Using Light to Create Drama On Location
Briana and I were stuck in a small, hot and very mundane room while the thunderstorm unleashed lightning and torrential rain all over Anna Maria, Florida. She playfully challenged me to do a shot in the space that was, well, simply awful. I looked at the set she picked and realized that simple, flat lighting was out of the question. I needed drama to be added and the best way to do that is with light and shadow.
I had several small strobes with me (I carry 4-5 strobes on location), so I knew I could create some patterns shadows with them. I wanted to do a bit of a ‘kitschy’ type shot, so I pulled out three lights and two stands.
Here is what I was initially faced with:
You can see the initial setup of the two strobes on stands. I did this shot with ISO 1600 and no flash so the tungsten light warmed the shot. This is our starting point.
Next I will add the flash and include some ambient by using a slow shutter speed:
I did a test to see if the ambient would add anything to the shot (above). I decided that it didn’t, so I moved the shutter speed up a couple of notches for the next shot. This shot has no ambient exposure and is created with the strobes completely. I have the strobes dialed way down to allow for a larger aperture – a stylistic choice as I like wide apertures and a practical choice so they will recycle faster than if they were on full or half power.
The point of the shot is light and values and shadows. Briana chose a short skirt and white shirt for the shot and we decided to go barefoot for a more ‘downhome’ look. To make the white shirt really ‘pop’ in this area I decided to make the background even whiter than the shirt. Adding the third light as a ‘spray’ would add a gradient and also neutralize some of the shadow behind her. Here is the shot with the third light in position to make a light spray behind the space where Briana will be sitting.
In the previous images you can see that the main light (camera left) is simply washing light all over the set and making the possibility for shadows less likely. I decided to snoot it off by wrapping a file card around the strobe head and focusing it on Briana’s face. Here is the first shot we did to see the lighting. Notice how the main light is now more of a pool of light instead of a broad area. Her face is lit from camera left and her legs from camera right. The two shadow directions adds a bit of whimsy and mystery to the image.
We worked with the shadows for a few images, and Briana worked within the space to give me some different looks to see how the light would fall. I ended up moving the main light a little more closer to the camera axis and throwing the shadow down behind her. Here is the shot that I ended up going with:
You can see that I tweaked the main light angle to drive the shadow down behind her, and changed the angle of the side light to a more oblique angle that cast a strong shadow. I wanted the light and shadow to be an integral part of the image.
Moving the second light (leg light) to camera left adds the light going from the opposite side from that of the first image. I also moved the main light slightly to camera right. You can see the interesting shadows cast from the low placement of the strobe on camera left. That is because that light is not snooted, but rather throwing a lot of light around – spilling light so to speak. The main light is still snooted and is casting a very tight pool of light on Briana’s face and chest as she sits on the sink.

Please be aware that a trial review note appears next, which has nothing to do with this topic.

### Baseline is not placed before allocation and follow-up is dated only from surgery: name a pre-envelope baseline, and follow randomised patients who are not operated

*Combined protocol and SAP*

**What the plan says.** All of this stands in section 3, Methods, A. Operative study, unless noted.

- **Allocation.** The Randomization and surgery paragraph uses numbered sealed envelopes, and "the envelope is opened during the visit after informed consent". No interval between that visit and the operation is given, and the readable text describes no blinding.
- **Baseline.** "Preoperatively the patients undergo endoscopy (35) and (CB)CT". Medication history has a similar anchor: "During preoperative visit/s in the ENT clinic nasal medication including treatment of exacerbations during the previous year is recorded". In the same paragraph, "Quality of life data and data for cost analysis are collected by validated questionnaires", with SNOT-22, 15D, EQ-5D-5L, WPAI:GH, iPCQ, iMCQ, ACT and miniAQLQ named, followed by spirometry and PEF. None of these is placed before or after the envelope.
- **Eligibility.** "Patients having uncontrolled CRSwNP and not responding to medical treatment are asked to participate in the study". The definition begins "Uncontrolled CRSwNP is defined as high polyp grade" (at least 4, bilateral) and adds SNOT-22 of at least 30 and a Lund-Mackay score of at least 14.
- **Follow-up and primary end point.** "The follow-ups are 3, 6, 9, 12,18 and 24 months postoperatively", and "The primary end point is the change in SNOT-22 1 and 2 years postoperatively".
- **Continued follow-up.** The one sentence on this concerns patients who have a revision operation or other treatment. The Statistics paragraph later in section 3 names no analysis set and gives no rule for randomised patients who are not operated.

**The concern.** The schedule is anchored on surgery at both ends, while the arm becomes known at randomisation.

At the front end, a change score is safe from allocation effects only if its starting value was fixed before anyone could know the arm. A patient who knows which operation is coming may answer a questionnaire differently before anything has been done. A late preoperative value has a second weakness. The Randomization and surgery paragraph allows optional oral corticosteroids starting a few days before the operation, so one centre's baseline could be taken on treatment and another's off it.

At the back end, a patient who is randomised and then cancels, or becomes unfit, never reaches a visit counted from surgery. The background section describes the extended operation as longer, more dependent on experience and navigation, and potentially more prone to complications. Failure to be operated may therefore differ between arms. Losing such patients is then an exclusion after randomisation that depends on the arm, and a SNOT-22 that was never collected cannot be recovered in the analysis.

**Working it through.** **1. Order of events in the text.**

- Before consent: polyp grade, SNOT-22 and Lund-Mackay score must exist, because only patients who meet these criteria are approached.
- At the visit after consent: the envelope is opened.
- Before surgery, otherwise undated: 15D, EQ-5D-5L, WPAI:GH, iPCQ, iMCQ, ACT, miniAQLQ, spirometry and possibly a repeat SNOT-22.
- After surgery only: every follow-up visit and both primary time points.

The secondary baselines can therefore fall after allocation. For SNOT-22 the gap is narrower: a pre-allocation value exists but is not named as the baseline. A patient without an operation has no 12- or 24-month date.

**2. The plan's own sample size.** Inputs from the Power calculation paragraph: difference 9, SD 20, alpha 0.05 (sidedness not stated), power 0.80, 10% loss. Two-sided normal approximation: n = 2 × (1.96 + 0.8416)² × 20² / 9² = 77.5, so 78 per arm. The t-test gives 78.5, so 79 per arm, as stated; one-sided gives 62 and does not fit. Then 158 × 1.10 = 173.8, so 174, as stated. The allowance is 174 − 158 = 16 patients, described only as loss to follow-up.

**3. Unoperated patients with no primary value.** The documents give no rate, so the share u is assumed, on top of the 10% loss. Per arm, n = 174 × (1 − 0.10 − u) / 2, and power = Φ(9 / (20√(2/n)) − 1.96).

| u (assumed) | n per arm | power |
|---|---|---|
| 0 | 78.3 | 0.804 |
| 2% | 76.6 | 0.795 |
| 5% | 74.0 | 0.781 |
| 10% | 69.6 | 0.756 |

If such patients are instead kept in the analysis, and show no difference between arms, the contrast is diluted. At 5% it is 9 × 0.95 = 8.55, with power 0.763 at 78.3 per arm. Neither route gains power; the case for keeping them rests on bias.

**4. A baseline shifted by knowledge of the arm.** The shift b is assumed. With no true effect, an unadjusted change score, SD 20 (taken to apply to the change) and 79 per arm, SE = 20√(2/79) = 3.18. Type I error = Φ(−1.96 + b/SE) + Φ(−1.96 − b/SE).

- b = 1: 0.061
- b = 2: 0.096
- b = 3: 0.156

Here is a contact sheet that you can use to see how marvelous Briana’s sense of space is as she is modeling:
You can see me working the light in the above contact sheet. The last image is two up on the page.
We got the shot and had done some other variations when we decided to do a second shoot at the strange location set we had concocted. Briana changed into a very simple white dress to keep the feeling of the image set going. Again we stayed with barefoot. I moved the spray light to behind the fan and shot the light up into the fan. It had the interesting ability to freeze the fan blades even though the fan is on full power and blowing Briana’s hair. You can see the bright light coming from behind the grungy fan. These shots were a lot of fun and helped to make the stay in the laundry room more productive… hey – I got an article for LE from it.
You can see the look we were going for. Having the strobes on low power kept them recycling quickly and reliably. Main and secondary light on 1/16 power, back light on 1/32 power. That was plenty of light even at ISO 100.
All in all, I like the images a lot, and I am hoping not to bring any ‘shot baggage’ along with the estimation of the them. (“Shot Baggage” is remembering how hard it was to get instead of whether what was gotten was any good. Attaching that emotion doesn’t help when editing your work and you can start to think the shot is way better than it is because it was such a relative success.) Below is another shot from the session – this time Briana is wearing the white dress.
Thanks for visiting. I hope you learned something cool today. Using the light and shadow can sometimes make the most mundane set look different and a bit mysterious. Let me know if you have any questions or comments on the site.